Prof Felix Ankomah Asante, immediate past Director of ISSER
The government’s GH¢1.2 billion stimulus package to support businesses in the country must be targeted at the informal sector, a former Director of the Institute of Statistical, Social and Economic Research (ISSER), Professor Felix Asante has advised.
While commending the government for its decision to support businesses in times like this, he cautioned that the support must not be given to large firms only to the detriment of informal sector.
Speaking in an interview with Vaultz news, he said “we have a lot of businesses who are not registered but pay taxes and contribute to the country’s GDP so we need to find a way of supporting them.
“Sharing the package to make sure that every sector of the economy gets a certain percentage for businesses to start will be a major problem. Who qualifies, who doesn’t qualify, the informal sector is not registered but forms a key component of the economy. How do we identify them, how do we get to know of their changing concerns to support them? These are areas that we have to be innovative and come up with ways of supporting them, if not the system will collapse,” he explained.
He said attention should therefore be given to smaller bossiness that help in the value chain for the bigger ones.
He expressed concerns that there is the probability that the stimulus package could just be taken up with only few larger firms to the detriment of the smaller ones if care is not taken.
GH¢1.2 billion support
President Nana Addo Danquah Akufo-Addo, President of Ghana
To help alleviate the impact of the COVID-19 pandemic on businesses, the government of Ghana set aside GH¢1.2 billion as part of the coronavirus alleviation program.
Micro, small and medium enterprises (MSMEs) are set to benefit from GH¢600 as part of this package. This concessionary loan will be granted at 3% but a key document that is necessary for any business to qualify for this loan is the Tax Identification Number (TIN).
The key sectors targeted are agriculture and agri-business, healthcare and pharmaceutical, manufacturing, food and beverages, water and sanitation, tourism and hospitality, commerce, trade, garment and textiles among other services.
Re opening of schools
Primary pupils in the classroom in Ghana
In the wake of the stimulus packages set aside to be distributed to businesses, there are several calls from some individuals and institutions requesting the ban on social gathering to be lifted where schools will be allowed to operate and people allowed to hold religious gatherings.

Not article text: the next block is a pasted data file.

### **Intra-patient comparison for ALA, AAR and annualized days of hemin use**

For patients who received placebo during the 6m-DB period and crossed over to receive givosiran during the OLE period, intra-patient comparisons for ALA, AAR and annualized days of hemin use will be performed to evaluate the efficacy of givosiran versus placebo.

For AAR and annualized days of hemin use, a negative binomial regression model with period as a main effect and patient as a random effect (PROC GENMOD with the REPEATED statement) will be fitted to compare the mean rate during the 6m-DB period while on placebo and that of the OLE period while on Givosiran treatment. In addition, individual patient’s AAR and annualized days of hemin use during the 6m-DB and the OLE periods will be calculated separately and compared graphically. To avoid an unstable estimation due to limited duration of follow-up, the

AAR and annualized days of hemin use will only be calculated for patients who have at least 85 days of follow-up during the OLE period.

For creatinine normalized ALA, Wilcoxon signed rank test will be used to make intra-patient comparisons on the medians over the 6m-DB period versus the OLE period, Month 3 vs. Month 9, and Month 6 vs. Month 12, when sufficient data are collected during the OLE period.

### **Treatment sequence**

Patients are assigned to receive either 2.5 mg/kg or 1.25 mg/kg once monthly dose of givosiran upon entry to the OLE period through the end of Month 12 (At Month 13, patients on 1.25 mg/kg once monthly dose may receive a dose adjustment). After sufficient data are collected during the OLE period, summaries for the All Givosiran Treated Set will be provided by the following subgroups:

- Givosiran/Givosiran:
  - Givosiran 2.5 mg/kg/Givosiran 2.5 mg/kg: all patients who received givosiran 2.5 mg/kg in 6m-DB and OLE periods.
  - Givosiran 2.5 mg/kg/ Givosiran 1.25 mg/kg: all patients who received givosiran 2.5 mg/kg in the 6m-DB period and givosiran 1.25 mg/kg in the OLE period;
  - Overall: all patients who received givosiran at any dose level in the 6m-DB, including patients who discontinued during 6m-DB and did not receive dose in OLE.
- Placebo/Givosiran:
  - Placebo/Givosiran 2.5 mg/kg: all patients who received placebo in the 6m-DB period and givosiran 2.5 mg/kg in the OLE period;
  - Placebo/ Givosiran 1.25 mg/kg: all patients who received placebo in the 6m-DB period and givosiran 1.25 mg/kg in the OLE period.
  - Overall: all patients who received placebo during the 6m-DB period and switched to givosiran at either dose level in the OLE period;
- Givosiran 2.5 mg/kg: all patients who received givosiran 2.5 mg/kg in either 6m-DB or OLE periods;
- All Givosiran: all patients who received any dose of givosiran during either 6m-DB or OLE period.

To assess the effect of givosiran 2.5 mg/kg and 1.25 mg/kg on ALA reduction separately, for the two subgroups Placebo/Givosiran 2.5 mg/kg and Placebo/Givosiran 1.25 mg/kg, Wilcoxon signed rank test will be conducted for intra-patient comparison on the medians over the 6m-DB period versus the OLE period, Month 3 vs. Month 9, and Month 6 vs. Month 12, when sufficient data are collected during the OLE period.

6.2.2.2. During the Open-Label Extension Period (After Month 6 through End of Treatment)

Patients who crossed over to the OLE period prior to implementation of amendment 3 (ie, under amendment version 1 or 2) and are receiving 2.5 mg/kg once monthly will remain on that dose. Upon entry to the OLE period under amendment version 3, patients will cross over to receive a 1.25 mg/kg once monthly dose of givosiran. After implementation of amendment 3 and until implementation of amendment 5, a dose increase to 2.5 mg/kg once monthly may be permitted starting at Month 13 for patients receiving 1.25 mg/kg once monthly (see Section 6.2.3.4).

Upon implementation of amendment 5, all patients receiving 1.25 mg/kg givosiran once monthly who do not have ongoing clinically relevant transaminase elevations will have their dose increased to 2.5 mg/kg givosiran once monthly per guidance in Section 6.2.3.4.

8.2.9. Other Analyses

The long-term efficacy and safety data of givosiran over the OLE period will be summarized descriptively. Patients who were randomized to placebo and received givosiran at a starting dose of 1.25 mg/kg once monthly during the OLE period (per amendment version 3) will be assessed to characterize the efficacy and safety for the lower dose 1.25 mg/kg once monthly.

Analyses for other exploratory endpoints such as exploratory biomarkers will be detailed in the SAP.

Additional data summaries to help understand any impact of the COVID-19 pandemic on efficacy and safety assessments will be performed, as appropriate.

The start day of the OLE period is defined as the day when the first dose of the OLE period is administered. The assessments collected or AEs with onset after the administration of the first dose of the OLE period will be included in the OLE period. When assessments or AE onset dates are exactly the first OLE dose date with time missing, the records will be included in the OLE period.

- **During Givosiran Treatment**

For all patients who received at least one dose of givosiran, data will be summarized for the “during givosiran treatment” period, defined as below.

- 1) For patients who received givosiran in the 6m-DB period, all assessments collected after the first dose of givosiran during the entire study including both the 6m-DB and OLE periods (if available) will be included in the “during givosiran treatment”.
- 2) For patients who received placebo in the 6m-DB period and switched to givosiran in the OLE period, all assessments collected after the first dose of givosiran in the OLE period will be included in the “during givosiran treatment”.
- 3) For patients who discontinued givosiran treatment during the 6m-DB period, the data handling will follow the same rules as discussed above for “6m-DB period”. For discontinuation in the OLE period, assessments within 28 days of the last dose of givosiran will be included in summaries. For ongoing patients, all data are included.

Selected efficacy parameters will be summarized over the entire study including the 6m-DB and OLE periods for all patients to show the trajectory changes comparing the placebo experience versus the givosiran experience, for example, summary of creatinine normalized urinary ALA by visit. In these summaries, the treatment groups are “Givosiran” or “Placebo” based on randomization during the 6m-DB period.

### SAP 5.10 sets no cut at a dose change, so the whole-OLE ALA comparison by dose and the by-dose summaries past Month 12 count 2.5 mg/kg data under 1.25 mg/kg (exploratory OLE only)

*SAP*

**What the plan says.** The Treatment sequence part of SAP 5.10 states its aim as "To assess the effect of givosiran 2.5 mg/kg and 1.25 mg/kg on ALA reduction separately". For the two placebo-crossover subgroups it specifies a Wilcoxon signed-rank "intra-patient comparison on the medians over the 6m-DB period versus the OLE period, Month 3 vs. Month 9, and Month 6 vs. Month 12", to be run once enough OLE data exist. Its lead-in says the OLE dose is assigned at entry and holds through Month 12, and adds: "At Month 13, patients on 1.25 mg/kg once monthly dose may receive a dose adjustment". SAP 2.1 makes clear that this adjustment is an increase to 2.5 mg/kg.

Education is key to the development of every economy but not only that, closure of schools also mean that private school teachers will no longer be paid. So, the temporary unemployment affecting private school workers is also a major concern to various stakeholders. Some parents are also calling for schools to reopen because their children are disturbing at home. This is a major problem to parents who will have to combine taking care of their children with working from home.
From the perspective of private schools, the schools are also businesses but they are not covered by the stimulus package. So, the call to reopen schools is justifiable but is it right at this time?
Professor Asante believes that moving the economy forward, schools have to re-open because there are also private schools who need to pay their teachers.
“For me, the stage that is right is where anybody who wants to work is able to test their status of COVID-19 and be confident to move out of their homes to the work place or the confidence to move up to the classroom,” he stated.
Impact on the economy
Also speaking in an interview with The Vaultz News, an Economist at the Department of Economics, University of Ghana, Professor Nketiah-Amponsah, said it would take time for the impact of this stimulus support to be realised.
“Fiscal stimulus given by various governments is in order but at the moment it might not do much because some of these enterprises are already dead so it will take some time for the multiplier effect to be realized”.
Professor Nketiah-Amponsah also believed that it’s a good call for school to reopen because we are also losing some elements of human capital and should schools remain close for long, students will become dull.
“But do we allow them [students] to go to school looking at the arrangements in our classrooms, where you find 40 to 45 pupils in one classroom and in our high schools, you will find so many people in one dormitory. Also, toilet and bathroom facilities are also overcrowded. So, one has to be very cautious, in as much as we wish we could go back to school to develop our human capital, we should balance the equation very well so that we don’t exacerbate the situation at hand. So, left to me alone, I think we should allow for some few weeks in other to ascertain the next line of action.”